Dr. Halamka Riffs on ICD-10, Stages 2 and 3 | Healthcare Informatics Magazine | Health IT | Information Technology Skip to content Skip to navigation

Dr. Halamka Riffs on ICD-10, Stages 2 and 3

May 13, 2014
by Gabriel Perna
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John Halamka, M.D., CIO of Beth Israel Deaconess Medical Center

The outspoken John Halamka, M.D. fired off a number of comments on the major policy issues affecting healthcare IT leaders, specifically meaningful use and ICD-10, at the iHT2 Health IT Summit in Boston. 

Halamka, the CIO of Beth Israel Deaconess Medical Center in Boston, shared some strong words against the ICD-10 delay in his keynote address at the event. He said that pretty much every hospital was ready for the transition and that the government probably could have gotten it over with. The delay of the ICD-10 transition was passed as part of congressional legislation in April, and the Centers for Medicare and Medicaid Services (CMS) is proposing that the new deadline be Oct. 1, 2015. 
In Massachusetts, Halamka said many are continuing on the path from before, as if the Oct. 1, 2014 date wasn't altered. He said these people plan on finishing end-to-end testing of ICD-10 in the interim and be as done as much as they could be with the coding transition until Oct. 1, 2015. 
Earlier in the keynote, Halamka focused on the 19 meaningful use Stage 3 proposed recommendations. In total, he said that of the 19, 80 percent of them have some sort of workflow, vendor burden, or standards readiness issue. Halamka went over each of the recommendations and examined some of the possible issues with each specific one. 
For the visit summary requirement, Halamka said that proposal states the information can only be actionable and relevant for patients. He noted that this was kind of hard to develop because the words "actionable" and "relevant" are hard to discern.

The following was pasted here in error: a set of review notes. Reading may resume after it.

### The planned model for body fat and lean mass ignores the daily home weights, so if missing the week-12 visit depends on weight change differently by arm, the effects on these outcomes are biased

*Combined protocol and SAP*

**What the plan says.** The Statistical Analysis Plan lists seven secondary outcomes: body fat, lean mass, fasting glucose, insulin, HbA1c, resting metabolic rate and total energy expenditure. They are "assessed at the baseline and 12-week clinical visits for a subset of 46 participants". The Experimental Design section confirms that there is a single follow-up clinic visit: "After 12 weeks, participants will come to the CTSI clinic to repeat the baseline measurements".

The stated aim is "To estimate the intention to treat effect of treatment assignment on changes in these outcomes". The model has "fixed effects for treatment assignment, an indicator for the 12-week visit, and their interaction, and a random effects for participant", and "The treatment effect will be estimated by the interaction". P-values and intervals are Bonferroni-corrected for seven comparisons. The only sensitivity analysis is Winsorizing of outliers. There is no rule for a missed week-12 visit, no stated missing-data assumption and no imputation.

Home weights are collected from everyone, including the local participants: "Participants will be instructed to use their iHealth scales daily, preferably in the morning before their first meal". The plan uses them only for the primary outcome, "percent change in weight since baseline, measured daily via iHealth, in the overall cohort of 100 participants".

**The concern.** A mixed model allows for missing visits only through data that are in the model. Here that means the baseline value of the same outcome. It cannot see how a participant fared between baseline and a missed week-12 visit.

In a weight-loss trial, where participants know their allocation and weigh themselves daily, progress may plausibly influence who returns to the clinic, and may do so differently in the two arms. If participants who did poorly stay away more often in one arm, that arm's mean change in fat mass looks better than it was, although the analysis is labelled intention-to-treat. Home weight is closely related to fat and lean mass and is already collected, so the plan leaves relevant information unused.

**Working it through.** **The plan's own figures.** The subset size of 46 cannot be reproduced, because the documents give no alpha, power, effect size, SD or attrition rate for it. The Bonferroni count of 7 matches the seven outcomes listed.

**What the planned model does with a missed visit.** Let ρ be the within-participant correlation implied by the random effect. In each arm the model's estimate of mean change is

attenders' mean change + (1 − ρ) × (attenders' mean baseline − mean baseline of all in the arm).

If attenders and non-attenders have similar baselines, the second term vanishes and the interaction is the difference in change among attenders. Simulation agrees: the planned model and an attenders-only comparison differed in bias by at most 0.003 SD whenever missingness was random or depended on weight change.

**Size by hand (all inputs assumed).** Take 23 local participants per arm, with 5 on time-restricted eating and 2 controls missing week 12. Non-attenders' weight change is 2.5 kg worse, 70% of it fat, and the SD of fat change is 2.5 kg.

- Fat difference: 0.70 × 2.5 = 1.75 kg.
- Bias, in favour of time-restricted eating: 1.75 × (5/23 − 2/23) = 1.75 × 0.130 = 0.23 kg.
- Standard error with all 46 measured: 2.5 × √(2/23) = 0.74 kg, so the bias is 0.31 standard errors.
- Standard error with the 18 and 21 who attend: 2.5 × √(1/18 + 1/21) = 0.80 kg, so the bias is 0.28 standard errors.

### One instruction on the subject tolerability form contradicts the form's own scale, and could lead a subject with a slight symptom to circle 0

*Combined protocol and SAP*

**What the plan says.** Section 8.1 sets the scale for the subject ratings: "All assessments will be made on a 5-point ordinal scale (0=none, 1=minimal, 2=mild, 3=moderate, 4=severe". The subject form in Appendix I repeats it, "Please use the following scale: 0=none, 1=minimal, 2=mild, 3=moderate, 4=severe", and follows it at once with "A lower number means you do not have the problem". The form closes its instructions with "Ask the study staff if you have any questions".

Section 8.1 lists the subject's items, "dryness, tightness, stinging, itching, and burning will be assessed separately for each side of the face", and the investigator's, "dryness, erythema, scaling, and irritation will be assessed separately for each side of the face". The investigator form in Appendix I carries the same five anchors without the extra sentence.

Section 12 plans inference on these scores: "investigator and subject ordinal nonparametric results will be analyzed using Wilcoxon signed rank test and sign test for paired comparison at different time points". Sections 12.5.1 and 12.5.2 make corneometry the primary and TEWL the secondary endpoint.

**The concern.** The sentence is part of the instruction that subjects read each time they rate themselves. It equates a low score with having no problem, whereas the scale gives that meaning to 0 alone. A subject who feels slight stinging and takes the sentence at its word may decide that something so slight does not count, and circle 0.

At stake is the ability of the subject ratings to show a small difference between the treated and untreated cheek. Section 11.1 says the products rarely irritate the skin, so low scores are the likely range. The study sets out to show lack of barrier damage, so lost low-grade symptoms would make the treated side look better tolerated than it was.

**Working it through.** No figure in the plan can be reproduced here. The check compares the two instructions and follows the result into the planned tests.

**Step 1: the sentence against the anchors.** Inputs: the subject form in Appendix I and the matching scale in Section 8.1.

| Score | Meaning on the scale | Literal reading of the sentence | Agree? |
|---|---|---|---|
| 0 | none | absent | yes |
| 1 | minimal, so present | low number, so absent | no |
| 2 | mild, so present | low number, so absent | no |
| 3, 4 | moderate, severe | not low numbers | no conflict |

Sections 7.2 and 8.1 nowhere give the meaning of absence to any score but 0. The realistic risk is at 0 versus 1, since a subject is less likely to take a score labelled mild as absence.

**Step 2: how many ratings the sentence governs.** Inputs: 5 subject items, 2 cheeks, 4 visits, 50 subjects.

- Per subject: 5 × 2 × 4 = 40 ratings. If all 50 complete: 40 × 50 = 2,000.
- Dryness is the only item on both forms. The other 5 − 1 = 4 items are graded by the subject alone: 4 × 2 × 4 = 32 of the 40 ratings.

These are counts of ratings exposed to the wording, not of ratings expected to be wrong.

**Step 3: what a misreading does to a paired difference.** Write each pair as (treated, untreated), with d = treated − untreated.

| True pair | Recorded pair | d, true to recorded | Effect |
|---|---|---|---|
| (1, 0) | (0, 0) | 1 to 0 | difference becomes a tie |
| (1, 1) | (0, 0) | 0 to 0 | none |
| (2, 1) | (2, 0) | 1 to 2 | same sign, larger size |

"I don't know about you, but I don't know what actionable and relevant means. How does CCHIT or other certification bodies assess whether it's actionable and relevant. You can't measure this stuff," Halamka said. 
In regards to the proposal that would connect EHRs with any arbitrary public health registry, Halamka said that with the way the proposal is currently worded, it would probably be impossible for providers to achieve the mandate. Instead, he recommended that the EHR could support one registry as proof of concept.
For the Stage 3 proposal that would connect the EHR with patient-generated data, Halamka says that generally he believes this type of information is useful and there are lots of reasons to gather it. However, he notes that standards and workflow still have to evolve. On Stage 3 secure messaging proposed requirements, Halamka pleaded with federal regulators to not prescribe workflow for provider organizations. 
This echoed one of his overall themes of the keynote. He said that he is trying to get the Centers for Medicare and Medicaid Services (CMS) and the Office of the National Coordinator for Health IT (ONC) to not be overly specific in what technology providers must adopt. Instead, he would like them to focus more on outcomes. 
In the beginning of his speech, Halamka made some harrowing predictions for the Stage 2 attestation rate. He said that 80 percent of hospitals would fail to successfully attest to Stage 2 of meaningful use within the allotted time, and that there would be mass applications for hardship exemptions. He also predicted that many provider organizations would see the millions of dollars worth of investments, compared to the thousands of dollars the provider organizations get in stimulus incentives, and opt out of the program. 
"I love the program, love the ideas. It's too much, too soon," Halamka said. 

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